March 5, 2010

radiation, anyone?

welcome to the start of my radiation story..., the plan is to have radiation after i finish chemo. why? because i had a very large mass in my chest, and for those of us with 'bulky' disease (the hodge word for a mass larger than 10cm...mine was 17x10x10cm) there is no research that shows that chemo alone is the best choice. especially in my case, with one of the larger masses that any of my doctors have ever seen, we felt that radiation was a necessity from day one. so, basically the plan was six months of chemo to shrink the mass i had, and kill any disease that may have been circulating in my body but wasn't detected by scans (this disease would be very small and the chemo would definitely take care of it). although it appears from my scans that the remaining mass in my chest (which i will have forever) no longer contains active cancer cells, there's still a chance there's enough life left in it to become cancer again. the radiation will hit whatever mass is left, even though they think it's just scar tissue, and kill any rogue cells so they don't have a chance in hell at surviving.

so, yesterday, i had a consult with the radiation oncologist who'll be leading the team of people involved in the actual radiation treatment (it involves a whole lot of different people). i had a lot of anxiety about meeting him, mainly because i've been at this for over seven months, and everyone on my oncology team knows everything about me - i didn't want to add someone new to the mix this late in the game when i'm just ready to be done. however, he turned out to be exactly what i needed right now. he had a positive spin on everything that he said, and really made me feel so much more optimistic about all this than i have been lately. so, kudos to my medical oncologist for referring me to him, and extra kudos to the radiation oncologist for being a fantastic addition to my oncology team...i'm glad to have him.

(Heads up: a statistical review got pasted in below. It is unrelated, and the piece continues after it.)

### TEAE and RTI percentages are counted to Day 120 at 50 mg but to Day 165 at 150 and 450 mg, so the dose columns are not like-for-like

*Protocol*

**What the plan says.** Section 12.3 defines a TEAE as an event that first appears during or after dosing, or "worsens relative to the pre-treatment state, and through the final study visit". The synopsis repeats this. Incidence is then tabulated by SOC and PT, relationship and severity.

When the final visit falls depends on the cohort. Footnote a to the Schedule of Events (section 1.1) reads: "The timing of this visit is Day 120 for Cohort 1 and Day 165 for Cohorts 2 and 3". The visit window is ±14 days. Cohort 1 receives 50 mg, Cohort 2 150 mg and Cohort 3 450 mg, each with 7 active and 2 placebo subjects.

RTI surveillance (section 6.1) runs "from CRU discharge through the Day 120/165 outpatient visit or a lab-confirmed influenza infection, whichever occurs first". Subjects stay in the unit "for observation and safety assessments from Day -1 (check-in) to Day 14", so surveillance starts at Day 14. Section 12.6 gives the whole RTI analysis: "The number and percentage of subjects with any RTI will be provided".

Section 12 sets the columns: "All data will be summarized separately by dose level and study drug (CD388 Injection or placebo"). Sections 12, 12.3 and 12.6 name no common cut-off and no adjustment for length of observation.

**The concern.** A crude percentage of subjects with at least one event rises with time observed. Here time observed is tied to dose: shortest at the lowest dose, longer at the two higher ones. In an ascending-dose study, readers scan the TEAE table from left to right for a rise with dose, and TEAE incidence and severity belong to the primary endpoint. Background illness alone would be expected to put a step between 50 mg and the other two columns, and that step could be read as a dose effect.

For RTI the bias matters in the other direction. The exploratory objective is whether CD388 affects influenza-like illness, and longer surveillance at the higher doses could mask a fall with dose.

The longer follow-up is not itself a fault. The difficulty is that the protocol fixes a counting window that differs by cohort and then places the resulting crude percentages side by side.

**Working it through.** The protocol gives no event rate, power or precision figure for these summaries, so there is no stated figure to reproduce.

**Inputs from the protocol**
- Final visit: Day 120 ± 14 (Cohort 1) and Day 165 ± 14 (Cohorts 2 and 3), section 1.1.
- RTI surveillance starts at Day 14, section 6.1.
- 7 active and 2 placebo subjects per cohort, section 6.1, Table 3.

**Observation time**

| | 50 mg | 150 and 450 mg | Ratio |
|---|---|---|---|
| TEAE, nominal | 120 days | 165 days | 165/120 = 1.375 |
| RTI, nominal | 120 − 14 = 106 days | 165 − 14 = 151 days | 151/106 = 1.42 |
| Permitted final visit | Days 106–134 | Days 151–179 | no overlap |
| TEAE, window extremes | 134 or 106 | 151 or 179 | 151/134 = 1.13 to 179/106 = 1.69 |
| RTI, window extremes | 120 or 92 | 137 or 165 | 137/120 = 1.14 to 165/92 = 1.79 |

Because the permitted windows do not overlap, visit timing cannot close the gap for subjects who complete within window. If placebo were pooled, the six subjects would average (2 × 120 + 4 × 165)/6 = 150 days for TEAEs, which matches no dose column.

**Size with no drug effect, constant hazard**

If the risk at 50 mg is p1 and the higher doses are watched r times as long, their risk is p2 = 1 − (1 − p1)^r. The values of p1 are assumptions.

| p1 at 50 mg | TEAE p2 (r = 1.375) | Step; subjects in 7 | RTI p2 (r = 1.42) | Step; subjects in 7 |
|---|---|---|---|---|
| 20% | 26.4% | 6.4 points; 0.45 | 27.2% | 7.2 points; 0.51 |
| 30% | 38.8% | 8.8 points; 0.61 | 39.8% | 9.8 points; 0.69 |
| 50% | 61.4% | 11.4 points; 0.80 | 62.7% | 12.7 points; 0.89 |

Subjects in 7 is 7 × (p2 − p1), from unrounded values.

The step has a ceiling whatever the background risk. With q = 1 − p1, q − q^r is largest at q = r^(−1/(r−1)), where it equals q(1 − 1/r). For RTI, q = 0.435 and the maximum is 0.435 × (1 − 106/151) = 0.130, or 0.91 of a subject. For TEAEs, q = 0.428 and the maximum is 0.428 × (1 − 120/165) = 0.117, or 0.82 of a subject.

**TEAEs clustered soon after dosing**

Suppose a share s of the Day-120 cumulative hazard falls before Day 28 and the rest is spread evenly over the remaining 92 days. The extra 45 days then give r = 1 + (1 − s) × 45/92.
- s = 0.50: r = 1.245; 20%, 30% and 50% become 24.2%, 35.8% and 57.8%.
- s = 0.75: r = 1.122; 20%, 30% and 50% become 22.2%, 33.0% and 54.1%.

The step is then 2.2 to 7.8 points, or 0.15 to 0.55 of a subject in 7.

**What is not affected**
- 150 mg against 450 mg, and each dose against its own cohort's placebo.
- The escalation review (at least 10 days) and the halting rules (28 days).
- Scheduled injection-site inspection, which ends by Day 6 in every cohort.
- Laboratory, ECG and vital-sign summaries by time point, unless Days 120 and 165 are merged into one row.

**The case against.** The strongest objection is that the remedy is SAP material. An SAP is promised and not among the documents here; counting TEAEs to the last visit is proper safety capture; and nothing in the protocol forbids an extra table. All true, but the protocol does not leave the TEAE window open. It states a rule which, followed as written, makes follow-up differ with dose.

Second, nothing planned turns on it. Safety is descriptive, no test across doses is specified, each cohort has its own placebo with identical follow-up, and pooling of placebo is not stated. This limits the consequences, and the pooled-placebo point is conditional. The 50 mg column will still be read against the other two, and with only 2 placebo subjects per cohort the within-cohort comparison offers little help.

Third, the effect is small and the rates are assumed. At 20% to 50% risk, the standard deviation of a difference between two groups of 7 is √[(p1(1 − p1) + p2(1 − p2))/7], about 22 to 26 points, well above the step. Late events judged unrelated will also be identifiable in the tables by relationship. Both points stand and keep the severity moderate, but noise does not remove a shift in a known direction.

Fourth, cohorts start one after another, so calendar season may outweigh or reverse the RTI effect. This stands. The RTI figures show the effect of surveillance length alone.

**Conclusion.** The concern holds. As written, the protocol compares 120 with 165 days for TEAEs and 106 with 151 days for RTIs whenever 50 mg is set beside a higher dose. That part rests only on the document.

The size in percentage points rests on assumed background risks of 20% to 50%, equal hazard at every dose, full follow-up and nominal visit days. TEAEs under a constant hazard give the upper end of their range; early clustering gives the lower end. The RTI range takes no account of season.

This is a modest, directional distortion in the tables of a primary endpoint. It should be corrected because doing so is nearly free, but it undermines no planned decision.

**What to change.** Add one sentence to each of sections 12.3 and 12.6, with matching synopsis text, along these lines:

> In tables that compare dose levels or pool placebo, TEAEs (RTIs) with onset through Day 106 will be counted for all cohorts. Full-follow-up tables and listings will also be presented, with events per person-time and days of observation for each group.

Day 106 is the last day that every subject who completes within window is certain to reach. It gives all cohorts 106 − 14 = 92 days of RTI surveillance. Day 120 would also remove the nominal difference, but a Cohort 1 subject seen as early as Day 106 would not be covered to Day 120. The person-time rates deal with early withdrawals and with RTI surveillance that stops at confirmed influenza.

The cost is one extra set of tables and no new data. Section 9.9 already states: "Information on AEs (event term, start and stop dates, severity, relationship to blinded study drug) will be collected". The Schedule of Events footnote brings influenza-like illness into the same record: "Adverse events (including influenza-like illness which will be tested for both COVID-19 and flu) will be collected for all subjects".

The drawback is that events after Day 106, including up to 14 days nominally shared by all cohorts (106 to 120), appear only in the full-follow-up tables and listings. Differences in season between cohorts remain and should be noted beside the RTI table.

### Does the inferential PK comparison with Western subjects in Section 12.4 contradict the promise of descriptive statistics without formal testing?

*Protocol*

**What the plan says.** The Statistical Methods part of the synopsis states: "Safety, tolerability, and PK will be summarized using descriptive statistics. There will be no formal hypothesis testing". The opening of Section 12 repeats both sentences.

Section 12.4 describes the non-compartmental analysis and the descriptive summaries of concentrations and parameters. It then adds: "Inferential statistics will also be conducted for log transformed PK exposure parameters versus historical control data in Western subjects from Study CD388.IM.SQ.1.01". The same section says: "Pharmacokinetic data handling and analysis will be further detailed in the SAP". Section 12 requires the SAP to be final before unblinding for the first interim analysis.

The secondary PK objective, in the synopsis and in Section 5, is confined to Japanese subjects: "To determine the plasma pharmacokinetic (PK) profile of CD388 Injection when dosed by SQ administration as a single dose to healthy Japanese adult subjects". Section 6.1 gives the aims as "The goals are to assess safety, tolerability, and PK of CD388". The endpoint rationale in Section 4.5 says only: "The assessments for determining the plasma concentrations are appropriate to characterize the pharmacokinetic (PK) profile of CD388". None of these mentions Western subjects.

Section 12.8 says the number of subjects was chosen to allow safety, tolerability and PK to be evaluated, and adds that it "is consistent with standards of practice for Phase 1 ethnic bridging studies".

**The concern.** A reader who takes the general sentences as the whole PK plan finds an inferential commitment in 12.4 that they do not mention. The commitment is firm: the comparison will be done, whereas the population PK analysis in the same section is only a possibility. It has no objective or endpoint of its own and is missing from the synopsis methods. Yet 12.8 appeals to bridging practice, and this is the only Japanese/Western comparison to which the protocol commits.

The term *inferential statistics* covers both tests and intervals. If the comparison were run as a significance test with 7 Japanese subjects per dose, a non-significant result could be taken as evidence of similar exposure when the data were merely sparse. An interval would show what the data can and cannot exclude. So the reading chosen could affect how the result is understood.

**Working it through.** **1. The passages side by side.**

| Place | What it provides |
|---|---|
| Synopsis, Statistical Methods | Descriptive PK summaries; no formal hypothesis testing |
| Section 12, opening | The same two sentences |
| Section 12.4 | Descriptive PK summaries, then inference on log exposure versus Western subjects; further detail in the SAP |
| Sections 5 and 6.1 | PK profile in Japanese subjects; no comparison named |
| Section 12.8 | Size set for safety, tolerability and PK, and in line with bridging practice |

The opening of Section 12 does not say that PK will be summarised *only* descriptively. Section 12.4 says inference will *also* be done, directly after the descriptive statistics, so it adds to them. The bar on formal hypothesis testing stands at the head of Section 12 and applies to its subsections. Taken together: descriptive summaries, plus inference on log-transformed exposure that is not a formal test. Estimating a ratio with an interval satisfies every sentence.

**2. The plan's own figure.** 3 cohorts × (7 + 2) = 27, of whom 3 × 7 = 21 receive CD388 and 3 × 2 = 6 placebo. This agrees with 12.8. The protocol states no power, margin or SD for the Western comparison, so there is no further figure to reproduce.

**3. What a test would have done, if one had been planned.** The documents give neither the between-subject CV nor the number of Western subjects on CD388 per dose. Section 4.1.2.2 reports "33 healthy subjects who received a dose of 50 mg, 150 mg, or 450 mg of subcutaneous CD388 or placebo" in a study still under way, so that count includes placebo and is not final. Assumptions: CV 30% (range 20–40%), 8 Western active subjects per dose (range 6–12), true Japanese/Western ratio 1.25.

what he said about the radiation was very straight forward...he believes that since i've had an excellent response to chemo, that his job will be to clean up whatever may be left and ensure the 90-95% chance of being cured. the excellent response to chemo does two decreases the 'radiation field' (the area they hit), and he can use a relatively low dose of radiation. of course, it carries risks...but, he believes that the benefit outweighs the risks, and that we can do the radiation safely and effectively. he also told me that the radiation these days is much safer and carries less risks than the radiation twenty years ago (which is what they have data on for long term effects). additionally, if something does come up, it will be later in life, and he said that medicine is changing so much that we'll have an entirely different way of dealing with it then. so, basically, as my primary care doctor told me, and i say all the time 'we treat the reality now, and worry about the what'if's later...if they ever happen'.

next on the to-do list.... finish treatment (four days until the last day!), go to dana farber for a second opinion on the radiation plan from a hodge expert, have a post-treatment PET scan, then go to the radiation planning appointment.

...and, perhaps, a little party in there, too!


  1. I am so freaking excited for you! Tuesday is just a blink away - and honestly radiation was not my cup of tea, but it was over SO FAST. Have a fantastic weekend, sending love always!!!

  2. Thanks so much for this post. Nick has been really nervous about his upcoming PET & what the future will hold. This helped him a lot. Thinking about you!

  3. What a well written and well informed take on radiation for us "bulky" Hodgers. I have just learned more than I knew before! Good luck with the rads. I am sure you will do fine. And the best part is that it is over so much quicker than chemo!

  4. I hope it's over quickly and painlessly! My worst side effect from both chemo and radiation were heat, cold sweats, and insomnia. I started using one of these and it was a great help to me: ChiliPad (it's a mattress pad that lets you cool the bed down to any temperature you set - it has a range from 46 to 118 degrees). I also went on a macrobiotic diet, which really helped with detoxing from the chemo. The other thing I did that was really important to my healing was watch tons of stand-up comedy. I really believe laughter is the best medicine.